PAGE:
As to entertainment – CHAPEAU to Pidcock for his descending on the Alpe d’Huez stage going on now..I love to see someone who really knows how to ride a bike demonstrate his skill – reminded me of Nibali or maybe Savoldelli back-in-the-day.

    • Name a better Tour stage that you’ve seen then Larry. Maybe Hinault-Lemond back in the 80s – a different age. Or would you put Froome’s Giro rampage from the Colle delle Finestre up there for Grand Tours?

      • Do you REALLY want to get me started on this? If so, start with Giro 1998 – Pantani vs Tonkov on Montecampione. Next try Chiappucci LeTour Sestriere 1992. I can go on, but I think you’ll get the hint…maybe….unless “for the age” is like those “Best of All Time” things when “all time” starts when the author started paying attention to cycling, which usually seems to be within the last 10 years or so. Don’t get me wrong, it WAS entertaining but “stage for the age” is a bit hyperbolic, even for me 🙂

    • I would say that for the TdF the 2017 stage over the Colombier into Chambery was better. The drama ran for the whole stage. Geraint Thomas & Richie Porte crashed out (Dan Martin taken out by Richie Porte). Rigoberto Uran won despite not having all his gears. It was emotionally very draining to watch. Yesterday was different almost something from a cycling computer game, the sort of racing often discussed in the media but very rarely seen in top level racing, Both very different again from the solo long distance raid eg Andy Schleck / Chris Froome.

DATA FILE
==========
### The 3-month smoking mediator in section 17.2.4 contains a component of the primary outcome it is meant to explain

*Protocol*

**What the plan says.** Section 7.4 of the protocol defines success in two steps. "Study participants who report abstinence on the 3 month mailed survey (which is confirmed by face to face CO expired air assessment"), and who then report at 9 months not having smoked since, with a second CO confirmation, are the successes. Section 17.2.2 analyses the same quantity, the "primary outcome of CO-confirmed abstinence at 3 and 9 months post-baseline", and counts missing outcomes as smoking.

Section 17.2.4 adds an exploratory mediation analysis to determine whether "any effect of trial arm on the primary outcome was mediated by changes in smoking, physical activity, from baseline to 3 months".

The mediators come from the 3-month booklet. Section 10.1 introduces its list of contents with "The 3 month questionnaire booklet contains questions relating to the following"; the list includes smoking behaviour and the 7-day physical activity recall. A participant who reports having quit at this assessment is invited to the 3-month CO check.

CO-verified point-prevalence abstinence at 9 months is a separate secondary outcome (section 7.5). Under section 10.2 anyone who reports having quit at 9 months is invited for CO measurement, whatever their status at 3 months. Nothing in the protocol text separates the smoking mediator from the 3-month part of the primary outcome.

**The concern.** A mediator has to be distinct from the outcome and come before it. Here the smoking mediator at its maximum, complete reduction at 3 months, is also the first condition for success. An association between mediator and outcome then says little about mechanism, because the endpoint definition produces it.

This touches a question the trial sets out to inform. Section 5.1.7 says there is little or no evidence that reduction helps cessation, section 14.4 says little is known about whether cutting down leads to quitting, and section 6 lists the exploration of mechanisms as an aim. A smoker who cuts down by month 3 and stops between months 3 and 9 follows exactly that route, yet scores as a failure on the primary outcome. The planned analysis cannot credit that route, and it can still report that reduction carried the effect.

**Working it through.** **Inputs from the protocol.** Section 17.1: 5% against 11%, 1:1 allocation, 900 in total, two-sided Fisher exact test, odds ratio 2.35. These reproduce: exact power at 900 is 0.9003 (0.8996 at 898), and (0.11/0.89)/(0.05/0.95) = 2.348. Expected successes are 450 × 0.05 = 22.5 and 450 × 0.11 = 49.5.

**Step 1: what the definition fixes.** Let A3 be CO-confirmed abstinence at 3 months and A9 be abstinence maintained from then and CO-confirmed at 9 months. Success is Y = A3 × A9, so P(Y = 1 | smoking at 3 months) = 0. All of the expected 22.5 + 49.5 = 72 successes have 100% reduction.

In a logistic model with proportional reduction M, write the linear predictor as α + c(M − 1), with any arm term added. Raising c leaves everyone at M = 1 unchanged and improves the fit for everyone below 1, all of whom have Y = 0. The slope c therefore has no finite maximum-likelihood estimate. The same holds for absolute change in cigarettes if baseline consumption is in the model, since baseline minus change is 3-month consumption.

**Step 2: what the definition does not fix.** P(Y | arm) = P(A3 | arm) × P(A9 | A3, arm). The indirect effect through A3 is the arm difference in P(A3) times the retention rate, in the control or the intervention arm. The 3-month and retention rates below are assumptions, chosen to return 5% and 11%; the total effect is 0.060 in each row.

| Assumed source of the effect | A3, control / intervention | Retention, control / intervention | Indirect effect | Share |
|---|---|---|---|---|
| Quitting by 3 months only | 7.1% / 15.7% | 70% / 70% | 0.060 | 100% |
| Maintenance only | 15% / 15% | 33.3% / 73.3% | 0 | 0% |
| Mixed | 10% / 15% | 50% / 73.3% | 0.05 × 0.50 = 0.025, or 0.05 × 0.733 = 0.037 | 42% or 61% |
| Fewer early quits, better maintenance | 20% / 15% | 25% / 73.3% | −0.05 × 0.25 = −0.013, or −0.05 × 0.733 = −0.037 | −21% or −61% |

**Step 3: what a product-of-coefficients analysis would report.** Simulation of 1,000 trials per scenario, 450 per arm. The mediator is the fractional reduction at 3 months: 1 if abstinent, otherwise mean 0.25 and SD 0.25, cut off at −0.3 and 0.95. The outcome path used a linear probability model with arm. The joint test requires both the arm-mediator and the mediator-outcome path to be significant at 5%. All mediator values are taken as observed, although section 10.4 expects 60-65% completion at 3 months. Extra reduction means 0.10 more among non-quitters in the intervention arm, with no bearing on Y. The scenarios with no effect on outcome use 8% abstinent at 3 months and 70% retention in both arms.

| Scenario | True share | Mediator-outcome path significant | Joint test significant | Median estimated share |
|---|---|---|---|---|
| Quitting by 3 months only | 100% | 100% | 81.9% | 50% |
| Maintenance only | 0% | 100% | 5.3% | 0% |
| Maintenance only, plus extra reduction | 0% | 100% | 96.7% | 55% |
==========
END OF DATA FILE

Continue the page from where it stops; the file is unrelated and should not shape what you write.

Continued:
• It made me smile to read your comment, jc. That is the best stage from a GC that I’ve ever seen, but I’ve never heard anyone else mention it until now.

      • If I remember rightly unsettled and uncertain weather conditions added to the stresses of that day, something we haven’t had in this tour. I remember Bardet flying down Cat’s Mountain like a lunatic.